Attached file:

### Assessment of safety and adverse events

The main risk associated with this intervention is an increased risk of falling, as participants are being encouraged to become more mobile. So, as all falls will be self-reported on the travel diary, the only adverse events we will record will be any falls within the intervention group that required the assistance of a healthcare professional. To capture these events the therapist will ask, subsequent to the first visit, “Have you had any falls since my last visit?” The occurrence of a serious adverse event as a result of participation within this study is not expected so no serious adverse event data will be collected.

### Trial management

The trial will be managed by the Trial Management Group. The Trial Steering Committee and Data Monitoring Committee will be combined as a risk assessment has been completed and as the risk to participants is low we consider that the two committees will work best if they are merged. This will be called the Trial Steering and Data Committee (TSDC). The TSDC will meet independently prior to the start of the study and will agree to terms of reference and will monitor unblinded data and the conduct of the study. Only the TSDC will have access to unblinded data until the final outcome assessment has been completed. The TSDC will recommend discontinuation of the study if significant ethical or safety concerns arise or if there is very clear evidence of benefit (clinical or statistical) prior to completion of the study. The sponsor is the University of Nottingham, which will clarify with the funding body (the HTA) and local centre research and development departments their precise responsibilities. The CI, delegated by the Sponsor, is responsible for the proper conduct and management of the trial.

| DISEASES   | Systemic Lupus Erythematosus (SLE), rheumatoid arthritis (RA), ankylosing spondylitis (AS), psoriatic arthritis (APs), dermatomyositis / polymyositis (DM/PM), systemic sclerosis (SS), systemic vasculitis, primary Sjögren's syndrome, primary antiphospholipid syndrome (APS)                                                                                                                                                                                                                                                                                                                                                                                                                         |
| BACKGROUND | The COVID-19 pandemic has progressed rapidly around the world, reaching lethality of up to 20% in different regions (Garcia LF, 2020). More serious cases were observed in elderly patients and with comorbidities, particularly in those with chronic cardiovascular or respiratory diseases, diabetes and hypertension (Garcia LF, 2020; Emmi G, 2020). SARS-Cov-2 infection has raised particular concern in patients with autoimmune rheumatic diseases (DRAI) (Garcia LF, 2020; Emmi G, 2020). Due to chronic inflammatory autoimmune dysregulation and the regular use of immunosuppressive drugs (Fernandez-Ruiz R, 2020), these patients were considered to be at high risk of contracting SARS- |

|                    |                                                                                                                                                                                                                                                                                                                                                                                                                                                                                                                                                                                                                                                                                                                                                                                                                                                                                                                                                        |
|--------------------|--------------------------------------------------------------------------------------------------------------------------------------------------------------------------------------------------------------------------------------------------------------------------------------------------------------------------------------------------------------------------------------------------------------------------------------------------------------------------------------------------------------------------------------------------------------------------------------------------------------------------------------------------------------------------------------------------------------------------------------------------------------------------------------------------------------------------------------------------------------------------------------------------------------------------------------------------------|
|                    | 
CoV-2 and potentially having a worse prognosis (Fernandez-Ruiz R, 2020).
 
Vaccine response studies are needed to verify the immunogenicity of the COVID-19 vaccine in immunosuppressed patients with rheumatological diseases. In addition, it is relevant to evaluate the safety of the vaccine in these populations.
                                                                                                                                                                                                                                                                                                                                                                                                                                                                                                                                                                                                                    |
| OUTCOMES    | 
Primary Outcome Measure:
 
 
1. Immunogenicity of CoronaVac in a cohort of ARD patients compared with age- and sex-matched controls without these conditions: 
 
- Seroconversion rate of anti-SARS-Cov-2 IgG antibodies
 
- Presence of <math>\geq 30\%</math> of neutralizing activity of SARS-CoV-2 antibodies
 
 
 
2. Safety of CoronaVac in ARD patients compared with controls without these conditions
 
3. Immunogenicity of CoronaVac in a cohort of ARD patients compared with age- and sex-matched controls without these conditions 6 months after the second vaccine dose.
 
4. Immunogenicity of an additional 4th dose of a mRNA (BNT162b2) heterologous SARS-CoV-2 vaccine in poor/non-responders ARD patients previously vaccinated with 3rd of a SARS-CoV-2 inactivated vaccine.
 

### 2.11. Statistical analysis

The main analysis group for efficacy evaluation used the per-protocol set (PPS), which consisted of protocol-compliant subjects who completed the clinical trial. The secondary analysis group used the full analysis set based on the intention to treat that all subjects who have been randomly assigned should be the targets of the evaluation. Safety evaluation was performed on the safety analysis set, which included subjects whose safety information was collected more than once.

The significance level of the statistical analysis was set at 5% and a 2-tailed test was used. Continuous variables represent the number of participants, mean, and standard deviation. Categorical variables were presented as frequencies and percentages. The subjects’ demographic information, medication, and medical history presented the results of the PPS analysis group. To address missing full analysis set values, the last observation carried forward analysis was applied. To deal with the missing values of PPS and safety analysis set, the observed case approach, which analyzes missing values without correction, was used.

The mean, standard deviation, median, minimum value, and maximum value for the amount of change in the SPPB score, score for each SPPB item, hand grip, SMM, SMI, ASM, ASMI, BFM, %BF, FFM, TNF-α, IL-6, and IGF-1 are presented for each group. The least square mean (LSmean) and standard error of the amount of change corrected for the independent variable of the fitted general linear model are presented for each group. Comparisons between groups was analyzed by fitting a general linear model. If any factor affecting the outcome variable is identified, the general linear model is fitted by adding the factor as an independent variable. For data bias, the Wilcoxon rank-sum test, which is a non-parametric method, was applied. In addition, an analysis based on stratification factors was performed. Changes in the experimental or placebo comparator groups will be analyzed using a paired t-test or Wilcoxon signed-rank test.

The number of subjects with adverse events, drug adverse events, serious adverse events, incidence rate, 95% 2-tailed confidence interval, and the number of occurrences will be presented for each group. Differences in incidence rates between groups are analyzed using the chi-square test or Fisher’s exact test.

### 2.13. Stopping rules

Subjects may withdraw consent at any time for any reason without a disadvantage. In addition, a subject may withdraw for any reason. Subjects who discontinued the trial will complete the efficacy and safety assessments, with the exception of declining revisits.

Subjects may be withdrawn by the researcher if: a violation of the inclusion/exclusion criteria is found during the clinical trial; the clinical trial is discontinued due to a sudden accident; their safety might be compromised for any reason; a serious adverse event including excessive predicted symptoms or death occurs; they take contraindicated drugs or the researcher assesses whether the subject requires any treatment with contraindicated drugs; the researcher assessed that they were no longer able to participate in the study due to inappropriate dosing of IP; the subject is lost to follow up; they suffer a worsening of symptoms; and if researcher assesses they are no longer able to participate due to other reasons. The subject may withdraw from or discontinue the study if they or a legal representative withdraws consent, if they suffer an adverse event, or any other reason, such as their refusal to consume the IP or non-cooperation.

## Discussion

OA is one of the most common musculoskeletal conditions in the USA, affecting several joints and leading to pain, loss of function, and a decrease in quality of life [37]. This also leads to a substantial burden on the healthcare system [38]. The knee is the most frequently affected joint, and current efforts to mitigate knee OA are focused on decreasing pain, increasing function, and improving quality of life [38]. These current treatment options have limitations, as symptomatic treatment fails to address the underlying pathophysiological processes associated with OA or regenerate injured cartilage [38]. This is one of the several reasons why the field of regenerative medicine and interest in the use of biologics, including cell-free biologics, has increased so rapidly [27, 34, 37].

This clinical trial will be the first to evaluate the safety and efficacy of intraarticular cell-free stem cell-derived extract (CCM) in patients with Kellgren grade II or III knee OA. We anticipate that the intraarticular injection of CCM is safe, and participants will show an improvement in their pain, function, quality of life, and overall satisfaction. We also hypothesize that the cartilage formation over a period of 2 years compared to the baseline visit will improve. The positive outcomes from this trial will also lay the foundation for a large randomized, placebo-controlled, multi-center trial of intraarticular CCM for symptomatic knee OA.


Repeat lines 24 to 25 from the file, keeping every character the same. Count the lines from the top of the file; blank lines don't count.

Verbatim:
The mean, standard deviation, median, minimum value, and maximum value for the amount of change in the SPPB score, score for each SPPB item, hand grip, SMM, SMI, ASM, ASMI, BFM, %BF, FFM, TNF-α, IL-6, and IGF-1 are presented for each group. The least square mean (LSmean) and standard error of the amount of change corrected for the independent variable of the fitted general linear model are presented for each group. Comparisons between groups was analyzed by fitting a general linear model. If any factor affecting the outcome variable is identified, the general linear model is fitted by adding the factor as an independent variable. For data bias, the Wilcoxon rank-sum test, which is a non-parametric method, was applied. In addition, an analysis based on stratification factors was performed. Changes in the experimental or placebo comparator groups will be analyzed using a paired t-test or Wilcoxon signed-rank test.

The number of subjects with adverse events, drug adverse events, serious adverse events, incidence rate, 95% 2-tailed confidence interval, and the number of occurrences will be presented for each group. Differences in incidence rates between groups are analyzed using the chi-square test or Fisher’s exact test.